MPs have said that the government’s plan to send migrants to Rwanda “appears to have gone unnoticed” by those attempting to cross the English Channel and that there is “no clear evidence” that it will work.
The Commons Home Affairs Committee also accused ministers of seeking “radical new policies that might make good headlines,” and stated that the “greatest deterrent” to Channel crossings would be to prevent migrants from “ever leaving France.”
According to preliminary figures, over 14,000 migrants have made the 20-mile journey this year. The total for 2022 could reach 60,000.
The military took command of the operation in April, with a review scheduled for January.
After last-minute legal rulings blocked the first scheduled deportation flight last month, the government has not ruled out leaving Europe’s human rights framework.
The committee revealed their findings regarding the issue:
- The government’s response to the crisis has been characterised by “inattention and poor decision making,” which has exacerbated problems and “undermined public trust” in the asylum system and border control.
- The French government’s “perceived reluctance” to find a solution hasn’t helped matters.
- It was “right” to drop plans to push back migrants at sea as it was hard to see how the benefits of such a tactic would outweigh “its potential costs in the form of risk to migrants’ and officials’ lives and damage to the UK’s reputation”
- The “most effective deterrent” to Channel crossings would be preventing migrants from “ever leaving France.”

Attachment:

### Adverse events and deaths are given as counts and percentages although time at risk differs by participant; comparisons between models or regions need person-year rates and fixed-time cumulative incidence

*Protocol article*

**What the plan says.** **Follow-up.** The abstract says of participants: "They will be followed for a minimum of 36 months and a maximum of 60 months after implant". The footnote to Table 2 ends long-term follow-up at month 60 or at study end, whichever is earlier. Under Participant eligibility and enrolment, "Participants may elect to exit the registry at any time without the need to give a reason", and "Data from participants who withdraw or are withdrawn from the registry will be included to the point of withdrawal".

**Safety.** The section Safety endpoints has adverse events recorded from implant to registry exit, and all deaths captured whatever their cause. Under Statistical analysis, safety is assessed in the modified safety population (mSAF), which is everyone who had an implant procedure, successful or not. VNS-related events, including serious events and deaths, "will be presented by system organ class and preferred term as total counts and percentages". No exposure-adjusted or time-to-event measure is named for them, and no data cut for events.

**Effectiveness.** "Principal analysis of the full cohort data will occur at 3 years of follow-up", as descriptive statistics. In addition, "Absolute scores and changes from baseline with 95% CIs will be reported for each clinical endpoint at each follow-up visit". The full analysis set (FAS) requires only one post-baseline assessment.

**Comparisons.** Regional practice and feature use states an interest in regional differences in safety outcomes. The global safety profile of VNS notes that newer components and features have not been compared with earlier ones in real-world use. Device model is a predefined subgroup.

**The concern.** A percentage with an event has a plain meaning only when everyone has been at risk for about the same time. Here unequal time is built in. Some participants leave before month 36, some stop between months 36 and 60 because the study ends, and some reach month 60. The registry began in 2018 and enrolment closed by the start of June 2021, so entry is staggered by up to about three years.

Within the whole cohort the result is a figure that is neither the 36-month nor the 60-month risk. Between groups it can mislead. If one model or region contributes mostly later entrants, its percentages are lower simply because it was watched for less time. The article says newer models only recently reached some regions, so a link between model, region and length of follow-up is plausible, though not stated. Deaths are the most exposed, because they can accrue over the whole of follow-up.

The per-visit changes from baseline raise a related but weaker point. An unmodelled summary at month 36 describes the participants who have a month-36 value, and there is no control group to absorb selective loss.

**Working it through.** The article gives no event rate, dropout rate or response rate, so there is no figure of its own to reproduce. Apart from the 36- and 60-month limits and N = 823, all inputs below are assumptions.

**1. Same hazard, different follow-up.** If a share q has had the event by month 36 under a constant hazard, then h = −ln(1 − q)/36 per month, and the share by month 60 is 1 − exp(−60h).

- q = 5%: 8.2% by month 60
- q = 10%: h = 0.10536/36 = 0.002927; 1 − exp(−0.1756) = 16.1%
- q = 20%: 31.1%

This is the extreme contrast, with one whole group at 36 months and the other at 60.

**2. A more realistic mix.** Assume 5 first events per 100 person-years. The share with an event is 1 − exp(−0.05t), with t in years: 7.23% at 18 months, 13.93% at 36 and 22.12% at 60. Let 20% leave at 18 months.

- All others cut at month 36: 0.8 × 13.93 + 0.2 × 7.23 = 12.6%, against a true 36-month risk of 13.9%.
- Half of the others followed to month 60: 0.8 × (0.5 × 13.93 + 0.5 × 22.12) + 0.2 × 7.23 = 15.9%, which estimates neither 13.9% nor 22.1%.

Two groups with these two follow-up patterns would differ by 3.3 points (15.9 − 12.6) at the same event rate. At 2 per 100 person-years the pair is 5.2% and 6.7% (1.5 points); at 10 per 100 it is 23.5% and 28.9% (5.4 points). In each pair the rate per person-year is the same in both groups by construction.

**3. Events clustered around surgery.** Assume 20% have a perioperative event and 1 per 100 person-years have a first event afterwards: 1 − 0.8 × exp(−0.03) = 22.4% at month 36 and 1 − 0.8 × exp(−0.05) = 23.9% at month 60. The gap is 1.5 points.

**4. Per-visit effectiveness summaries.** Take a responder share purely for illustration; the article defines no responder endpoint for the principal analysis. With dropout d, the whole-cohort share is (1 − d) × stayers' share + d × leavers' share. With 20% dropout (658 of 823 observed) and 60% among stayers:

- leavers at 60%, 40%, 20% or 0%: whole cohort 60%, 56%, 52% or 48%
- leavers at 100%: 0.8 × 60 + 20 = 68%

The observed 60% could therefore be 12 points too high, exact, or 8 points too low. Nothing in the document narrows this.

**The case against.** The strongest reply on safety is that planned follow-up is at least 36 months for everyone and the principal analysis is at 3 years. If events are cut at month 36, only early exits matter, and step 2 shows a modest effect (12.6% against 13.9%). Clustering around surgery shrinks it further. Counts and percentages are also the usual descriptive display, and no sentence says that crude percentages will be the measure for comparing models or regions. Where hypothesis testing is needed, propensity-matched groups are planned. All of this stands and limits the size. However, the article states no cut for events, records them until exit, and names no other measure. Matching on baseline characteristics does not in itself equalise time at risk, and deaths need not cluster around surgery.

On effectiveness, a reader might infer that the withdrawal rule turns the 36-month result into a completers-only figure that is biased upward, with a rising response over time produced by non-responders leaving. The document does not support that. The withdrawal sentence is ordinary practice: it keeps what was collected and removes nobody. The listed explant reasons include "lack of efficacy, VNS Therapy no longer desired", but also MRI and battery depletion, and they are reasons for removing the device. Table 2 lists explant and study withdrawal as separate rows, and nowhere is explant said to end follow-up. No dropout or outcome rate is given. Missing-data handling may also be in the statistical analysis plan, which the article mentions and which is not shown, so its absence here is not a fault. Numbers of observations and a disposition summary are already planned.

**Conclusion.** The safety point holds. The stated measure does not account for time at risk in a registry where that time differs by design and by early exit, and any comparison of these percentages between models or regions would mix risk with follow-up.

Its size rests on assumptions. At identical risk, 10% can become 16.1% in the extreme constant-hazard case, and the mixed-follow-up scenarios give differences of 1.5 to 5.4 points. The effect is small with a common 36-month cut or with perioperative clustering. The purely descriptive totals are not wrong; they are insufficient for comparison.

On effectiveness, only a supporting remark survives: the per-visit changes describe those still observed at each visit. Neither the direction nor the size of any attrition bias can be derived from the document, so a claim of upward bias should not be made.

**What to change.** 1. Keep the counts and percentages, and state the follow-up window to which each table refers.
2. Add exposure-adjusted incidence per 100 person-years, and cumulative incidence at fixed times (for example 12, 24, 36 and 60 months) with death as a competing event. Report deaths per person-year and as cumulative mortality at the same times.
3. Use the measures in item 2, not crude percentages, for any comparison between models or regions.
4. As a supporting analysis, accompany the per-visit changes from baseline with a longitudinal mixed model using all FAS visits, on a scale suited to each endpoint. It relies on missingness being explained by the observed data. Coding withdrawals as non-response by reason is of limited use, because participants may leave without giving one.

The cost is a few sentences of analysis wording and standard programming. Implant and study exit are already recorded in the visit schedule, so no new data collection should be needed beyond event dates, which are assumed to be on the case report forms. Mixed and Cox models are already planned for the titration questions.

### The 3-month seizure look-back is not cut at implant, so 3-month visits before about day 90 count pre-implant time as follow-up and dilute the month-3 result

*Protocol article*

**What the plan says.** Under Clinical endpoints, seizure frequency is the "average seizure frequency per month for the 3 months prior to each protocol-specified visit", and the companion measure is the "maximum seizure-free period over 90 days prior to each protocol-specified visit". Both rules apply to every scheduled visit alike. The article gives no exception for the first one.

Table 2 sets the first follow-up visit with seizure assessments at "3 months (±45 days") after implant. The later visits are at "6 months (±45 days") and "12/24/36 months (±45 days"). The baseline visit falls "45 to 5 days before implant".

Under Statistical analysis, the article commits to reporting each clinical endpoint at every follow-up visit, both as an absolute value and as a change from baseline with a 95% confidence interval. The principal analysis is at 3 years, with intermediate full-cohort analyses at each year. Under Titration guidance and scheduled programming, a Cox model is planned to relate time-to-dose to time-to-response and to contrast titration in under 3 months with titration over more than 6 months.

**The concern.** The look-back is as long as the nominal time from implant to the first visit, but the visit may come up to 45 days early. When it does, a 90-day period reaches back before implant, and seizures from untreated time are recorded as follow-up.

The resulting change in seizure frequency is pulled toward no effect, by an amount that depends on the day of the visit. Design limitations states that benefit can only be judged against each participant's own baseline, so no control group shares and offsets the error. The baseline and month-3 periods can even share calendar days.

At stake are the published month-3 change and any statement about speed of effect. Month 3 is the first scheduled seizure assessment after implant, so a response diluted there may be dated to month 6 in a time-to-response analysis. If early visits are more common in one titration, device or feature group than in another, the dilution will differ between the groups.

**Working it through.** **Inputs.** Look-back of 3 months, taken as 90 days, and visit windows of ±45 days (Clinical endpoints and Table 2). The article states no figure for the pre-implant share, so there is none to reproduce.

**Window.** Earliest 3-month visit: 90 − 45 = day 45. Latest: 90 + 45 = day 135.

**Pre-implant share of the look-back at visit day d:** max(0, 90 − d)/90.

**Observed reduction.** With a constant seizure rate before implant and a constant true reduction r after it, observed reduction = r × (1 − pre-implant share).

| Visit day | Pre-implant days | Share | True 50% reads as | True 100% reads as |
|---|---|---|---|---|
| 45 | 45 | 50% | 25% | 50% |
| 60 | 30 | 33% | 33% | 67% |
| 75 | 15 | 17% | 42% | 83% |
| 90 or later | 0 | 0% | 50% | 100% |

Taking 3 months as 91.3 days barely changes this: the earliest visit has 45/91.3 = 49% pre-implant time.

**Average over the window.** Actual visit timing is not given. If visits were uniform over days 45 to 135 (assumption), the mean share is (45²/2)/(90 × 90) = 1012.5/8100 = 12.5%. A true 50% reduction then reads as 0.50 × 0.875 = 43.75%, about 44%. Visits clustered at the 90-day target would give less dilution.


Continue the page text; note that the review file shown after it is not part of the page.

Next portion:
- Attempts to reach returns agreements with EU states to return migrants to safe countries have “completely failed” since the UK exited the Dublin Regulation arrangements when freedom of movement expired.
- The Home Office has a “worrying trend” of making announcements before “detailed policy has been worked through, tested, or even agreed upon between government departments.”
Dame Diana Johnson, chair of the committee, stated that policy development has “shifted away from evidence-based, tested, and cost-effective solutions that respond to changing demands.”
“Instead, we have a search for radical new policies that may make good headlines but do little to stem the flow of people willing to risk their lives to reach the UK by any means necessary,” Dame Diana continued.
“The United Kingdom requires a realistic asylum system. It must be fair, efficient, and recognise the United Kingdom’s international obligations.”